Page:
I thought about how, if I remarried, I’d probably wind up with someone with children, because that was the age I was then. I felt guilty because I would have been spending more time with someone else’s children than I did with my own.
And so I stayed alone and tried to be devoted to her. I was so wrong about that. I denied her an alternative to the horrors that soon revealed themselves after her mom had been married for a year or so. I denied her the chance to see her dad love someone, to see what that looks like and to use it as a standard. I denied her the chance to see someone love her dad too. The only archetype for marriage she has is terrible, because I didn’t give her an alternative view.
She endured my homelessness. The nights I couldn’t come get her when her mom’s husband was on one of his usual benders and was becoming violent. I couldn’t get her when her mom sided with her husband and told her to get out. I remember one night, going to get her at 10 pm because the situation was so bad. We drove to a Waffle House and just sat there for a few hours and ate something and let things cool down. Then I had to take her home. I have no words to describe those days.
She has such a broken family. A grandfather who has never met her and probably never will. A grandmother who is too harmful a person to be around her, whom she has not seen or heard from since she was 7. She has Uncles and Aunts and cousins she loves and loves being a part of, but who she sees far too infrequently. She has two “adopted” sets of grandparents whom she loves as her own flesh and blood, but sees not nearly enough of. (Jewell and Pop are gone now)
When she was little, she was happy and outgoing and joyful. As she got older, and her world grew dark, she retreated into her gifts. She has a magnificent voice. I don’t say that lightly. She is a music major here, and already gaining notice because of the purity and beauty of her voice. Music became her refuge. The thing nobody could take away or damage with their own agenda. Her art is the same. She can draw and create such beauty on paper and media. Beauty that she can’t always –or often- find in the world she lives in now.
I have tried my best to shield her from those hurts and wounds, but I wasn’t able to do what I wanted to do. Not entirely anyway.
I wish I had given myself permission to get over the divorce sooner than I did, and to let myself love someone when it still could have impacted my daughter. Not that I wanted to “find her a mom,” but she needed to see that love and marriage and relationship can be wonderful, can be good. She needed to see a real-life second chance, because she…like everyone else on Earth, will need them as she goes through life.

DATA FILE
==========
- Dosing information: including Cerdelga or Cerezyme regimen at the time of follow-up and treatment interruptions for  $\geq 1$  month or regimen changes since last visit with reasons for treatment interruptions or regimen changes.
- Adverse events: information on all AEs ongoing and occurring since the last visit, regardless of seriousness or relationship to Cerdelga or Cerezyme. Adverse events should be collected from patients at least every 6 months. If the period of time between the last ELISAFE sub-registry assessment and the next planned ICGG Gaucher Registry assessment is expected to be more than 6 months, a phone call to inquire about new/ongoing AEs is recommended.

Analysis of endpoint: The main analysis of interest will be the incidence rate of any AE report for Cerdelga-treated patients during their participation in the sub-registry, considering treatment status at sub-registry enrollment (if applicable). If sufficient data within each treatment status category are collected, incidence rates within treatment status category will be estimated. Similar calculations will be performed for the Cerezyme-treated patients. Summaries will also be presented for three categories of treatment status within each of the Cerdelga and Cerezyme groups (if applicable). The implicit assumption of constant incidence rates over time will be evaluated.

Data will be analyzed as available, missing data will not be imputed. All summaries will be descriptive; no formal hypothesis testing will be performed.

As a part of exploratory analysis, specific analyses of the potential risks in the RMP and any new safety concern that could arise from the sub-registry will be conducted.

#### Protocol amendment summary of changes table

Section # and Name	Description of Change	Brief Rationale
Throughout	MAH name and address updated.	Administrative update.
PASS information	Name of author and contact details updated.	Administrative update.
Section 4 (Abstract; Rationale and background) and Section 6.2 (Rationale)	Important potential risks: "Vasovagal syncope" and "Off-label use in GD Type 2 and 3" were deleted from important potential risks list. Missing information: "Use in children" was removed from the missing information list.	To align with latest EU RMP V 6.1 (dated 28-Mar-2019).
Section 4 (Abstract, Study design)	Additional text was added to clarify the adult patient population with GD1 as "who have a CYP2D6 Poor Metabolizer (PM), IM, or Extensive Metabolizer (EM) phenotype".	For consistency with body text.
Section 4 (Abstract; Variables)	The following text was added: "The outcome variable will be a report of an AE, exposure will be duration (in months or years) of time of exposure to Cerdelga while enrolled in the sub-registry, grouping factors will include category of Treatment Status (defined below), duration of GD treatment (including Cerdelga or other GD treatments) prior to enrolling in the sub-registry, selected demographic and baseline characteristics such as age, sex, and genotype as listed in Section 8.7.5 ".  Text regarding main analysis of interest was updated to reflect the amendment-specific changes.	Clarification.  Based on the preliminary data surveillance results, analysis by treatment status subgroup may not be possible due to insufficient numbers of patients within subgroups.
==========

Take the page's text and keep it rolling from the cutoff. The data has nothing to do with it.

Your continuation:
But she is grown now. Eighteen and ready to move to the next adventure. She moves on campus this fall and I pray she finds great friends on her hall and people who can pour in love and healing to the wounds she bears.
I love this young lady more than all my many words will ever reveal. All that I have or ever will have could be burned to ashes if it meant her dreams and hopes would live longer. She is the only arrow in my quiver, and today begins the flights from my bow.
She’ll spend half the summer here and half with her mom. When she comes back, she’ll be in the dorms at Liberty and not my roommate anymore.
I am scared. I am a perfectionist and all I can see are the things I didn’t get right. The mistakes I made. My faults as a dad.
Did I pray enough? Did I live my faith right enough of the time? 
Is she going to be okay?
My dear friend Rick Elias wrote the song that I quoted in this post. He wrote it for his son’s first birthday. I have loved this song and always wished he’d release it.
I trust that if my daughter loses her way she will know that God will find her.
And her dad won’t be far behind.
Happy Birthday Daisy.
All the best things of my life have their genesis in you and in this day eighteen years ago.
I love you more than you will ever know. I am more proud of you than I can possibly show. God has such a plan for your life. You are my beloved daughter…I am very pleased with you. Take flight, my arrow…and don’t ever stop. The world needs the targets you were meant to hit.
I love you,

Daddy